Meeting the corporates

Don Draper: It’s your job. I give you money, you give me ideas.
Peggy Olson: And you never say thank you.
Don Draper: That’s what the money is for!

While this (bit of a) scene from popular TV drama, Mad Men, may (possibly) be an example of management approaches to staff development in the US advertising industry in the 1960s, attititudes in the UK business world today are quite different. So different, in fact, that corporate giants and other household names are currently falling over themselves and each other to give their employees opportunities to engage with social enterprise.

On Thursday, I attended Social Enterprise London‘s Meet the Corporates event. It was well attended (in fact, standing room only) and included a presentation from Claire Bench, who is managing the Deloitte Social Innovation Pioneers Programme. The Deloitte programme will see the company: “showcase up to 50 socially innovative businesses from across the UK and provide them with a package of support to help them mainstream, go to scale and become investment-ready.

When asked why the company had launched the initiative, Bench explained that part of the reason was that it was ‘a huge skills development opportunity for our people’ that provided an exciting contrast with their day-to-day work.

Also getting in on the act are popular ice cream makers Ben & Jerry’s, whose Join Our Core competition launched last week. The company are wisely ignoring calls to launch a new flavour called ‘Social Enterprise Definition’ (a confusing mix of broadly similar flavours producing a bitter aftertaste) and instead offering aspiring social entrepreneurs the chance to win cash prizes and the chance to be featured on a Ben & Jerry’s tub.

Elsewhere in the corporate world, 2011 saw professional services experts, PriceWaterhouseCoopers (PwC), affirm their long-standing interest in social enterprise when they opened The Fire Station – home to the social enterprise restaurant, Brigade,  and the new base for Social Enterprise UK and the School for Social Entrepreneurs (SSE). SSE themselves have just formed a new partnership with the part-nationalised Lloyds Banking Group, and fellow bankers Santander have launched their own Social Enterprise Development Awards.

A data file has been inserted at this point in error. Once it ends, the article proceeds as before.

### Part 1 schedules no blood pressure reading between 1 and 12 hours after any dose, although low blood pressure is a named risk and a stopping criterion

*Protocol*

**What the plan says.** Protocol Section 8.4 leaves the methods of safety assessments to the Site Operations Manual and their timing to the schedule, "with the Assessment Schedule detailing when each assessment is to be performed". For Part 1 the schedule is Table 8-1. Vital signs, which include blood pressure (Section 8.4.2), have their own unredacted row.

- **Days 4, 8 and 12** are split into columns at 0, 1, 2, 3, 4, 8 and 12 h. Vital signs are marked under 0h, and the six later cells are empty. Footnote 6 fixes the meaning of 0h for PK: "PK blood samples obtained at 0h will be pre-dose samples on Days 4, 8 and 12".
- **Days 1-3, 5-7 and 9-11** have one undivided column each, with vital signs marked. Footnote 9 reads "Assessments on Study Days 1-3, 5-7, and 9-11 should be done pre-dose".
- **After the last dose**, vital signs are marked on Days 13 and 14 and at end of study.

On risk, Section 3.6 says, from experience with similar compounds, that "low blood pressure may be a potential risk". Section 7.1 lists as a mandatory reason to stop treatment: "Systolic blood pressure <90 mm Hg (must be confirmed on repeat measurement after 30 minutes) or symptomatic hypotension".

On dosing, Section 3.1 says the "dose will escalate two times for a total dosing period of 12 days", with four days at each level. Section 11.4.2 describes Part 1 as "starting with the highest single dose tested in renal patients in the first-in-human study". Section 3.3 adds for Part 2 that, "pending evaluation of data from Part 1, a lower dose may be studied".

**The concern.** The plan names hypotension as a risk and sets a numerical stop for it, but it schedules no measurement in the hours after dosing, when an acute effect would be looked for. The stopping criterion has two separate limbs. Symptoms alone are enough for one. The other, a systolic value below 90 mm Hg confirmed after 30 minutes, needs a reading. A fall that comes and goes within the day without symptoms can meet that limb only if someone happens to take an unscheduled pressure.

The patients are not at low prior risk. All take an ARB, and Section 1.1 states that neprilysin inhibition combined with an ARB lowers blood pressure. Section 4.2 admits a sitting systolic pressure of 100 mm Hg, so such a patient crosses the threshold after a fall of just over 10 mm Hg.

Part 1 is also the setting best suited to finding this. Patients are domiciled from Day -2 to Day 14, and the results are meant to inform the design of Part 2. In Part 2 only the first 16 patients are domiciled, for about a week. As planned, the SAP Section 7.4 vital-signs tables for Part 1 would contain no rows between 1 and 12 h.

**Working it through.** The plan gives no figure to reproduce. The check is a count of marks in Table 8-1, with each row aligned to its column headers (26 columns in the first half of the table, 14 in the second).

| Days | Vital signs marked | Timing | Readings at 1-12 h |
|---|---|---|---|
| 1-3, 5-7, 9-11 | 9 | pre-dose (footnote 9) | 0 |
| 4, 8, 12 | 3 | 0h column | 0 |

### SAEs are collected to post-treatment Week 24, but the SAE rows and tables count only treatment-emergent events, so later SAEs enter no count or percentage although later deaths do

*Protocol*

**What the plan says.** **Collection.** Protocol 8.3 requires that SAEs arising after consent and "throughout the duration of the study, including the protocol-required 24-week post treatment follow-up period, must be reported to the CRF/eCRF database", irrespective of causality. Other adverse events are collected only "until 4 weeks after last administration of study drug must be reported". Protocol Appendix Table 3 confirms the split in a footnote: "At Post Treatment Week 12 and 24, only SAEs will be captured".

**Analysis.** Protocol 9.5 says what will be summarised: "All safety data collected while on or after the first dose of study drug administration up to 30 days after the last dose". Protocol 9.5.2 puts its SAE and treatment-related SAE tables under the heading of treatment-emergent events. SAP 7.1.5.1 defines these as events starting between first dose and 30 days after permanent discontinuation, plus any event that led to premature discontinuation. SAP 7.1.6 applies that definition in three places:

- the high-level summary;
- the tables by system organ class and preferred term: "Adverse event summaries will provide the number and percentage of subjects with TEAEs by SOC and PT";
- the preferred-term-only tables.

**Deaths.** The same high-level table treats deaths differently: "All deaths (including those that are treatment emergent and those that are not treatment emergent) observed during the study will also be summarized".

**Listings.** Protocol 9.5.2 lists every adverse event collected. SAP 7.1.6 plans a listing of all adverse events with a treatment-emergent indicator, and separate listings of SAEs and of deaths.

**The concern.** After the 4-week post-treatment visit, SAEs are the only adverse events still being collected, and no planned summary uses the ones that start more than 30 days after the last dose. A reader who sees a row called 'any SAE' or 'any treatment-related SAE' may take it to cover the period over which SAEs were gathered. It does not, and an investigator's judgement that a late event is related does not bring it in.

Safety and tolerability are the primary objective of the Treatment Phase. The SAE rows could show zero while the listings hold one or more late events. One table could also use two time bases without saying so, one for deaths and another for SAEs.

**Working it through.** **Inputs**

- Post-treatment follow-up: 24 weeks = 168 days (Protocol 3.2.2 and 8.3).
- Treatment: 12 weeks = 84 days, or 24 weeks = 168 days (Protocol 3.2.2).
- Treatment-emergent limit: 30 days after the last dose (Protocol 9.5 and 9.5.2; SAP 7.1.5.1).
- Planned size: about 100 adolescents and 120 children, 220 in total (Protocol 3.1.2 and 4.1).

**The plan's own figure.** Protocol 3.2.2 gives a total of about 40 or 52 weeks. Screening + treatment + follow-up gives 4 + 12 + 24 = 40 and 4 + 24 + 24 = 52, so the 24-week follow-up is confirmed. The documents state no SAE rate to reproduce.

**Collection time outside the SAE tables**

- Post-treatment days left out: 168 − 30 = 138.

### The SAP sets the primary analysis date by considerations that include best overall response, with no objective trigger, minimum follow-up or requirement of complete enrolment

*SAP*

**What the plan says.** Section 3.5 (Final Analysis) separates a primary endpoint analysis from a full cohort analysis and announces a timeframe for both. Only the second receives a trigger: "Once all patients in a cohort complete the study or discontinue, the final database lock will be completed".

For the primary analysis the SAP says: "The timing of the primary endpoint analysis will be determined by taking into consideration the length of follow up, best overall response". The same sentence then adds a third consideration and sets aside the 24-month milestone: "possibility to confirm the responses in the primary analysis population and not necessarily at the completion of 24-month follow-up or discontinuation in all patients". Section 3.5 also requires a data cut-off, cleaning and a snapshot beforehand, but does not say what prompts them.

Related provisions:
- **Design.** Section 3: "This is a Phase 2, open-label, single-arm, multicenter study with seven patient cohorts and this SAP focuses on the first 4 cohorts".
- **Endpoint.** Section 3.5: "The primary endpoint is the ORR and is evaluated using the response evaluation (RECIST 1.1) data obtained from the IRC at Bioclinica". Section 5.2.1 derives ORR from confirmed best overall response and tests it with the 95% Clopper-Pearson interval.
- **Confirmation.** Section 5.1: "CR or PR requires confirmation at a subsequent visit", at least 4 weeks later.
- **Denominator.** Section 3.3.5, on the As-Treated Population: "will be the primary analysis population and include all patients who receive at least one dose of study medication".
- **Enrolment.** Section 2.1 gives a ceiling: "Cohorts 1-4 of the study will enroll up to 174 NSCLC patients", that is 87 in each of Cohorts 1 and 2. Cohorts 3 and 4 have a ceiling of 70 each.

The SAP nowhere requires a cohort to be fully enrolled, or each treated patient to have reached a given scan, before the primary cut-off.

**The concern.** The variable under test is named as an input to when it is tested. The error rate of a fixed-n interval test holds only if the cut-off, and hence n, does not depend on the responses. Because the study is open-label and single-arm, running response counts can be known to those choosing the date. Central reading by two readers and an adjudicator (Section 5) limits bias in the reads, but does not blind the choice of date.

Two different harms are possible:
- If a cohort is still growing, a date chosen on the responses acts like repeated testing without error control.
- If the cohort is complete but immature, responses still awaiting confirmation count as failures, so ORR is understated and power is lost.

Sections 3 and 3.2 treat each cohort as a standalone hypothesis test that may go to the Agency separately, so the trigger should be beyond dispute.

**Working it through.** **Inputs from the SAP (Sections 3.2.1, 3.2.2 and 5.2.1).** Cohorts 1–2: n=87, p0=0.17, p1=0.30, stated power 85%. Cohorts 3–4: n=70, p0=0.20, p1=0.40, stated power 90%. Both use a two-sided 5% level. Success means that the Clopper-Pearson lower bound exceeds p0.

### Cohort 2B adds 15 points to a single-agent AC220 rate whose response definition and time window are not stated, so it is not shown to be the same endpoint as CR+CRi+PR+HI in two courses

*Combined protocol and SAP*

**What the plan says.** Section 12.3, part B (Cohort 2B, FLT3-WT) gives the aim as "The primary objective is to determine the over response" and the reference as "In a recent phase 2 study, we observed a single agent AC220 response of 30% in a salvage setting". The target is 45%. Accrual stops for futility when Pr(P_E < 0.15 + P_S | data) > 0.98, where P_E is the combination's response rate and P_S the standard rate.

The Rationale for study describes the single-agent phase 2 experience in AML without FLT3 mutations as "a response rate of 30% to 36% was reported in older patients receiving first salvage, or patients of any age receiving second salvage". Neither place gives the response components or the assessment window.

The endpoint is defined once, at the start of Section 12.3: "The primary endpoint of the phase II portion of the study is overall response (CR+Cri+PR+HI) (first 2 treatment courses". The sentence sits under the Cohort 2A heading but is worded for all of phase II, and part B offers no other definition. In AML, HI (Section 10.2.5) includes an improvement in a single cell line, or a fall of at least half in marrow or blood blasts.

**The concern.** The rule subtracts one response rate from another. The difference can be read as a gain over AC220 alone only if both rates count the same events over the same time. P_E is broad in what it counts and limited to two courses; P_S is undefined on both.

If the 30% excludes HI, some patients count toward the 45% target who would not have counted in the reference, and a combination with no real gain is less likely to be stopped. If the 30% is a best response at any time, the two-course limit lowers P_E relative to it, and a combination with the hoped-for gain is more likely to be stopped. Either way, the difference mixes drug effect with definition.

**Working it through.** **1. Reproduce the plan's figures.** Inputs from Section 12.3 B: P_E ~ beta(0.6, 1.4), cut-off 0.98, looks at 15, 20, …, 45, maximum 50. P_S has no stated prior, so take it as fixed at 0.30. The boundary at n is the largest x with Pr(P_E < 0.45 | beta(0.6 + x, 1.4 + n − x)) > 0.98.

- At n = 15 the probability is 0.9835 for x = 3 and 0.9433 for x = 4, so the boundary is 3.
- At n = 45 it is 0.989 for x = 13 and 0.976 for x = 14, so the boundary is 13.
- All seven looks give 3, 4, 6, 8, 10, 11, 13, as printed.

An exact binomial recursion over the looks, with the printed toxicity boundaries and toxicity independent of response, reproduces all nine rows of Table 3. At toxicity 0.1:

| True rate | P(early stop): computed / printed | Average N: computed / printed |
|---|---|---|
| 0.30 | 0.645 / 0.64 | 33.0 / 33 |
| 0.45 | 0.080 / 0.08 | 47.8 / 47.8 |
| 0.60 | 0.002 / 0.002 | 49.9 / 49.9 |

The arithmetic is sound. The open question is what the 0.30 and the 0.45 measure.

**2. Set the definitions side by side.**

Aside from these initiatives – and I’m sure there’s several others – there’s no shortage of corporate-sponsored and delivered workshops for social enterpreneurs, along with corporate mentoring facilitate by organisations including Business in the Community.

Beyond the staff development angle, it’s not yet clear what all this means for social enterprise or, for that matter, for the corporate sector. In the short term, at least for those social enterprises based in London – I’d be interested to hear how well publicised these initiatives are elsewhere in the country (most of them are available outside London) – it seems that the gap left by state-backed support for social enterprise is being partially* filled by corporate support.

One possible consequence of this shift is that it will fundamentally change the types of social enterprises that emerge and grow over the next ten years as opposed to the last ten. While the broadly liberal approach to what it means be a social enterprise (or social business) from many in the corporate world is one issue here, it’s less important that the fact that growing numbers of new social entrepreneurs will start out – or begin to grow their businesses significantly – guided by input from corporate employees.

We may have a situation where the ability to win a corporate-sponsored social enterprise competition will become as important to social entrepreneurs (if not more so) than the ability to convince someone working for the local council to support their idea. It’s certainly possible that this development will lead to more exposure and support for social enterprises driven by charismatic individuals whose personal stories make good copy (and many of whom also deliver positive social change). It’s equally possible that a consequence will be growing numbers of social enterprises that actually break even or better by selling goods or services.

Either, neither or both could happen but, either way, the UK social enterprise movement is moving – at least to an extent – in a new direction.

*Readers in the social enterprise support world please note the word ‘partially’.


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23 responses to “Meeting the corporates

  1. David

    I am not aware that any of this London-centric corporate or banking sector support. has reached the north, or Scotland in a noticeable way.

    It may ripple out over the next few months.



  2. scumboni

    Interesting take on the event, David. I was interested to hear Claire Bench explaining Deloitte’s interest in social enterprise as (reductively) an employee engagement and loyalty exercise for its staff.